In order to feel slightly less guilty for proclaiming my job's awesomeness to the world, let me interject here and say that at least half of my job involves more spreadsheets than I ever thought possible and the use of Microsoft Word in ways I still struggle to understand, and that a year ago I was sharing a seventh-floor walk-up with a family of really enormous spiders. So I'm allowed to have a really cool job now . . . I paid my dues, right?
I just returned from one such product investigation, which took me from Beijing to Xi'an, Chengdu, Dali, and Shanghai. It was a lot of work, to be sure, and very eye-opening to go from the one who is on the tour to the one who sees what happens behind the scenes. (If you've ever been on a high-end tour, you can imagine what I'm talking about. When you put your bags outside your door at midnight, they don't magically appear in your new hotel room hundreds of miles away the next day without complicated things happening backstage.) Even though it was exhausting at times--somebody has to be cheerful when the guests come down for their 5 am transfer to the next airport, and here's a clue: it's not the guests--I loved every minute of it.
Below, my journey in pictures. I'm not including any with guests to protect their privacy, though I wish I could share some of their smiling faces with you! The families we traveled with were lovely, and it was hard to see them go on the last day.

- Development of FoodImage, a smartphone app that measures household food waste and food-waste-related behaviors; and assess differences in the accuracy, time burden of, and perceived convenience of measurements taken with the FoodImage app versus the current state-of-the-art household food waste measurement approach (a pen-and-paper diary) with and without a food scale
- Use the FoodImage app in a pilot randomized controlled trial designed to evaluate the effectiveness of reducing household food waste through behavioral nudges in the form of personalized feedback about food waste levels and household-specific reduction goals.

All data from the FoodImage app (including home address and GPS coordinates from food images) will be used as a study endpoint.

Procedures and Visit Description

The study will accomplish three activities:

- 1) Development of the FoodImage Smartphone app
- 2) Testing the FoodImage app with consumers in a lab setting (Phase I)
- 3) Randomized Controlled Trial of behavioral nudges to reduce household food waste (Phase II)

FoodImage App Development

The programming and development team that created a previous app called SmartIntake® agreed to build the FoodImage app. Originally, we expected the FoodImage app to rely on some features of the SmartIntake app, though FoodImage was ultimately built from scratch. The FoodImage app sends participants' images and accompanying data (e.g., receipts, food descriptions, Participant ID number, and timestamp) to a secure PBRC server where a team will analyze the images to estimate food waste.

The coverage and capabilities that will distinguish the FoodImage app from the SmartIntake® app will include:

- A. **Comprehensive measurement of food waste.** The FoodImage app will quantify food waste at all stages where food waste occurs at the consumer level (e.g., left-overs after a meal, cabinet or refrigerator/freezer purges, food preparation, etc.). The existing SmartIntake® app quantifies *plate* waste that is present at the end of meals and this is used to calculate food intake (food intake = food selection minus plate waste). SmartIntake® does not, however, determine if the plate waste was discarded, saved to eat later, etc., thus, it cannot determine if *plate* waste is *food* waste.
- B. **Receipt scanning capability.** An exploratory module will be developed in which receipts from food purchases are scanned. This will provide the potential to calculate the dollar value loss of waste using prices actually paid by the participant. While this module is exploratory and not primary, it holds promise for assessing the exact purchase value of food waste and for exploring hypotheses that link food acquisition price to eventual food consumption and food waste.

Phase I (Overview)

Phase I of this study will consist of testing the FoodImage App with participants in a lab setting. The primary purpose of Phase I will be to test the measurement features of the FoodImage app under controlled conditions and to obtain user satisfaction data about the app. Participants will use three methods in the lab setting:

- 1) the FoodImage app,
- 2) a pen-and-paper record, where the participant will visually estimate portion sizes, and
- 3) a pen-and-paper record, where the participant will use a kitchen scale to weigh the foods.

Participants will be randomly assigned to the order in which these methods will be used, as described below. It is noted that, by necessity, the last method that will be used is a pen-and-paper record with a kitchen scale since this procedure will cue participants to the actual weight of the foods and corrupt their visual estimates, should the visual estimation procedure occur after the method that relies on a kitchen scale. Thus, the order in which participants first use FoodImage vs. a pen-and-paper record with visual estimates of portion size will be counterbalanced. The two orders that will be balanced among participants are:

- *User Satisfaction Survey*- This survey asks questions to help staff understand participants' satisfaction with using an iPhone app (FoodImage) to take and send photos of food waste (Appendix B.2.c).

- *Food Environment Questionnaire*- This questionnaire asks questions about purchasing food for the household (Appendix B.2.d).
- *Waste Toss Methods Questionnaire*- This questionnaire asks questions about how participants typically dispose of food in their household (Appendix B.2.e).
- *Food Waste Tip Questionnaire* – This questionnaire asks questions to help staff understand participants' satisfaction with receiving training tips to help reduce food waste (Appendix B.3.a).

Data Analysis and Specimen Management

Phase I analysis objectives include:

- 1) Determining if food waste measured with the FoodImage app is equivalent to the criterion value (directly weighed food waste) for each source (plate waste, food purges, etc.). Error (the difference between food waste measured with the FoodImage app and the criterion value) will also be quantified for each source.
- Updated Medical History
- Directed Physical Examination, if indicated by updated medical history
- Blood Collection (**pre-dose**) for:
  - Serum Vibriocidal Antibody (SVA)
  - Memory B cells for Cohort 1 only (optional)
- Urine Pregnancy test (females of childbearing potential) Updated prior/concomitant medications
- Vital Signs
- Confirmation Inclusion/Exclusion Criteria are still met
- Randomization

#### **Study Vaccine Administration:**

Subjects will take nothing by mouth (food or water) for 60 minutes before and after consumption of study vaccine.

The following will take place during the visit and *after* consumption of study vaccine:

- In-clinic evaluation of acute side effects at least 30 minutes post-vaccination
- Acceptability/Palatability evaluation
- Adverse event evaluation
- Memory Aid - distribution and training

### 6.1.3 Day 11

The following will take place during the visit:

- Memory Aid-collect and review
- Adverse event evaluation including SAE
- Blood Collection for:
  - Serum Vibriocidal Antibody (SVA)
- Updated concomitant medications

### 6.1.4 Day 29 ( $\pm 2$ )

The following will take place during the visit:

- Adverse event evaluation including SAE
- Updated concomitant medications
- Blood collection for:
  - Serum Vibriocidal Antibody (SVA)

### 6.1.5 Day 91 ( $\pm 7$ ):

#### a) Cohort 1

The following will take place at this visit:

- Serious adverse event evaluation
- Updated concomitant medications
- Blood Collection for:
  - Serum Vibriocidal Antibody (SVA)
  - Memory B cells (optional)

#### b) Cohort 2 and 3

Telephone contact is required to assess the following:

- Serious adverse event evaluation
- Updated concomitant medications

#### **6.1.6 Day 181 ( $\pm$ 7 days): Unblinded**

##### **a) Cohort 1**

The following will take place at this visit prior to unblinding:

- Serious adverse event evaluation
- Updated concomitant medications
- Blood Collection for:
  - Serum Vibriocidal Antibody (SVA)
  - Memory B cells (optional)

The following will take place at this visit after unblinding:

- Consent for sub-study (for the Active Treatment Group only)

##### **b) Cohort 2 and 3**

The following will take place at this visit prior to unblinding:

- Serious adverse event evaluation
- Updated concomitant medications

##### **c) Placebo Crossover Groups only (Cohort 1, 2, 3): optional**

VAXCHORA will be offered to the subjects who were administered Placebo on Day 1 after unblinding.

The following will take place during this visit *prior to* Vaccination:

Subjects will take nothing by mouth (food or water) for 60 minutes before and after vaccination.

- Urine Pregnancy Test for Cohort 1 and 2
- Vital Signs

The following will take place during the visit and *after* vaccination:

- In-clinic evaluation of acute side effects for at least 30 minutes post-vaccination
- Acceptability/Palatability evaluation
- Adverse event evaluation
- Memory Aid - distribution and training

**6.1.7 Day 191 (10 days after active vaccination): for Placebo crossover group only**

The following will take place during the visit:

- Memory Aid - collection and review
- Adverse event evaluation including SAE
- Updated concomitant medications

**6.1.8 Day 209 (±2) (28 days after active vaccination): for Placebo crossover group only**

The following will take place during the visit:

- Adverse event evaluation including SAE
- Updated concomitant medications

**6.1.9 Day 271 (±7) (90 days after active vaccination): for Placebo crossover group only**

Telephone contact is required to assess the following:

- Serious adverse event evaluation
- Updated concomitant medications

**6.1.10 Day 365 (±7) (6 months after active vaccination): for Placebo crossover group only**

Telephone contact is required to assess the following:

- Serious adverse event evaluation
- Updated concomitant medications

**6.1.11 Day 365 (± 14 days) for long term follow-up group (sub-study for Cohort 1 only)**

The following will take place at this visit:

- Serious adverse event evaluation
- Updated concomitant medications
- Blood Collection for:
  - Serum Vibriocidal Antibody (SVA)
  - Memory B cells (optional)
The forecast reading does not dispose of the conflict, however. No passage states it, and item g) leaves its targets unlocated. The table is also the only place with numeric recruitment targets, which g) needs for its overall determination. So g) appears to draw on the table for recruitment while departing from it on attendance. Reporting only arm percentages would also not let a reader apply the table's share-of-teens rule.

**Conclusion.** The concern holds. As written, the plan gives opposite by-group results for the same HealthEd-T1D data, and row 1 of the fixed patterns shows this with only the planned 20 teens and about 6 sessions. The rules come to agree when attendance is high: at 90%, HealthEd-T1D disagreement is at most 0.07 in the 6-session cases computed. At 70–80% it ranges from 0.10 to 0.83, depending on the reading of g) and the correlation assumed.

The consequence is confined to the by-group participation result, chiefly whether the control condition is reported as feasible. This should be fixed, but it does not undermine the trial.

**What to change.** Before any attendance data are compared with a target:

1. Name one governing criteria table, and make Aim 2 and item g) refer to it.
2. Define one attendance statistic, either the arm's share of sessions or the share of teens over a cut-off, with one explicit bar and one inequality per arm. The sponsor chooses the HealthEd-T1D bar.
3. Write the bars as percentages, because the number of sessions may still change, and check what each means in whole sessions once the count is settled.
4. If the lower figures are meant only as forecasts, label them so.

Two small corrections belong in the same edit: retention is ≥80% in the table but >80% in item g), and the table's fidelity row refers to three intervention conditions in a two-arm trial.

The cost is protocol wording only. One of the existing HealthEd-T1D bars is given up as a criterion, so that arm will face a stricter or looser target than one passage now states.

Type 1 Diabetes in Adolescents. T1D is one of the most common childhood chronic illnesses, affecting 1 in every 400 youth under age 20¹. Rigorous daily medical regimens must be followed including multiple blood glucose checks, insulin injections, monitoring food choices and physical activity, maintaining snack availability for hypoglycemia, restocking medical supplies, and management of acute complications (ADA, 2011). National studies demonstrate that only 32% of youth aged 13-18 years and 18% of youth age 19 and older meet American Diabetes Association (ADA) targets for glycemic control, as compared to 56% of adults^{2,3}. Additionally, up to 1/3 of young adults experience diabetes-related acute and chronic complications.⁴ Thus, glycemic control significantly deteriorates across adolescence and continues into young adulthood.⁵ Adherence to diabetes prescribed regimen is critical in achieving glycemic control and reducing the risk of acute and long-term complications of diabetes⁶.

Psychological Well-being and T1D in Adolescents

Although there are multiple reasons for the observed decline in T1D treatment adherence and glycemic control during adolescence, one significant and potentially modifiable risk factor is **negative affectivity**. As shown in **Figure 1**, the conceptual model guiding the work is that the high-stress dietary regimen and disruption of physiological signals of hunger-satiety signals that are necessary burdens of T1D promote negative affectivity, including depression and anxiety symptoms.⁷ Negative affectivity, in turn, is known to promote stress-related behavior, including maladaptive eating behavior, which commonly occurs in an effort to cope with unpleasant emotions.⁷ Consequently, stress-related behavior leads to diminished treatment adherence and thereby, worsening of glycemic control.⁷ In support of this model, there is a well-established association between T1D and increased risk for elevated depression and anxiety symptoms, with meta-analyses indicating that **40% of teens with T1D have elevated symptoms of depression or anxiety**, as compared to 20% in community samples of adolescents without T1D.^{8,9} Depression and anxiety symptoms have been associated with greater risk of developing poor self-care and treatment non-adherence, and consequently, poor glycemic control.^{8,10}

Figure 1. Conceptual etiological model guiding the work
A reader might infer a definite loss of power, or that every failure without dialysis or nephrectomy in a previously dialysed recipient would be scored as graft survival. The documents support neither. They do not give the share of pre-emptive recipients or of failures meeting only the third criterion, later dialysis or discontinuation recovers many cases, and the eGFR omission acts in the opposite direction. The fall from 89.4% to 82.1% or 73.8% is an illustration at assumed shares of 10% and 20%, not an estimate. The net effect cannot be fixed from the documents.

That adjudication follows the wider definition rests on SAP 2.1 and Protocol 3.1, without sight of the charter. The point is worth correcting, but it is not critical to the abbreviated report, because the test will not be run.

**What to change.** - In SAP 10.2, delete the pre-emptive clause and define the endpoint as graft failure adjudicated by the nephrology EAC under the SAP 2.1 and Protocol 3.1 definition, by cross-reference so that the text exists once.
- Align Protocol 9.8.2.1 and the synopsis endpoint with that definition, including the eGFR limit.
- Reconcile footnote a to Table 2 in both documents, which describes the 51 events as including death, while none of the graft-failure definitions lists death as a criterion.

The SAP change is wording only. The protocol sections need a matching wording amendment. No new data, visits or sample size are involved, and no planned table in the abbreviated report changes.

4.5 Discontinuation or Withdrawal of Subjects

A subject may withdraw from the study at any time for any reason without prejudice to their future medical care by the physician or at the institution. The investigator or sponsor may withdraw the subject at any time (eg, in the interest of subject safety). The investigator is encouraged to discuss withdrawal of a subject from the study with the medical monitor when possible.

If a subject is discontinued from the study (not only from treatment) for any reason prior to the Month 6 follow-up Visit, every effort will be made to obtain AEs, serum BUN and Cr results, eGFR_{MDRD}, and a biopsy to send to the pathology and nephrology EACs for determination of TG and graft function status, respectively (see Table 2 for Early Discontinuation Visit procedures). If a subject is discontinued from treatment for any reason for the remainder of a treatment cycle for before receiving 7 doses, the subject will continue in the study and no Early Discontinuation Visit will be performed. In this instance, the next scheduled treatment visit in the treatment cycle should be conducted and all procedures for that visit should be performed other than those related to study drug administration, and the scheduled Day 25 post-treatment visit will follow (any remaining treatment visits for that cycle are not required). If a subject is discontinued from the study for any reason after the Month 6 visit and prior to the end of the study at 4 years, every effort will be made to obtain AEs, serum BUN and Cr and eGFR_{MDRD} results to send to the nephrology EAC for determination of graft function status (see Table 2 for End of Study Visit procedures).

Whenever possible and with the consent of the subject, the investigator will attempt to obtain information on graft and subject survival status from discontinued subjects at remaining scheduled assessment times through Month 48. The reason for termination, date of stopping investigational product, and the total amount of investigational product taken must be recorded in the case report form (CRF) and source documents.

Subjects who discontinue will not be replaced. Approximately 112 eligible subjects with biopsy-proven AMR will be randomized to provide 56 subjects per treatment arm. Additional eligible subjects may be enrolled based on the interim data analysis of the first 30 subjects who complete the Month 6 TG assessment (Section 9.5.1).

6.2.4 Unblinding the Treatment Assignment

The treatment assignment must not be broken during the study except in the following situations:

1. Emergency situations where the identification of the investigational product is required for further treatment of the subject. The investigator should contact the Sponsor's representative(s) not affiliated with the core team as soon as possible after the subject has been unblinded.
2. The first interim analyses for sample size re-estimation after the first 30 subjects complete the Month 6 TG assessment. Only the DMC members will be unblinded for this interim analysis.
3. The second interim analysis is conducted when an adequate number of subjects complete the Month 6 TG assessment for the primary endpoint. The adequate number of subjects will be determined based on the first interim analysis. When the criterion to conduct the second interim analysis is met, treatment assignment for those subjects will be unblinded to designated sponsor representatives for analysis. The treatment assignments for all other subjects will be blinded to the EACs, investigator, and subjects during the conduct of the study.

The first stop was Beijing. Good thing I'm already here, because I had less than 48 hours' notice that I'd be going on this adventure. I spent the weekend before the trip frantically trying to decide what constituted an appropriately professional-yet-outdoorsy wardrobe for the trip. It was Guizhou all over again.
The Forbidden City:
The farmer-artist himself painted an entire watercolor for us from scratch while he told us about his life experiences. It is clear from his humble story that beauty and art can rise up out of hardship, loss and pain.
I won't go into how utterly gorgeous, tranquil, and perfect in every way our hotel was. You can check it out yourself at The Linden Centre's website.
Spectacular views in Yunnan:
One of the most amazing things we saw on this part of the trip was the cormorant fishing on Erhai Lake. We were rowed out onto the lake by a 61 year-old woman (who could easily have passed for 80) to watch the demonstration. The fishermen would untie the birds and shoo them out into the water, where they would dive down and come up with a fish nearly half the size of their own body. They'd fly out of the water and perch onto the fisherman's net, depositing the fish neatly inside, before receiving a treat (more fish) from the fisherman for a job well done.
(I did not test that theory. China is China, no matter how organic the tea is.)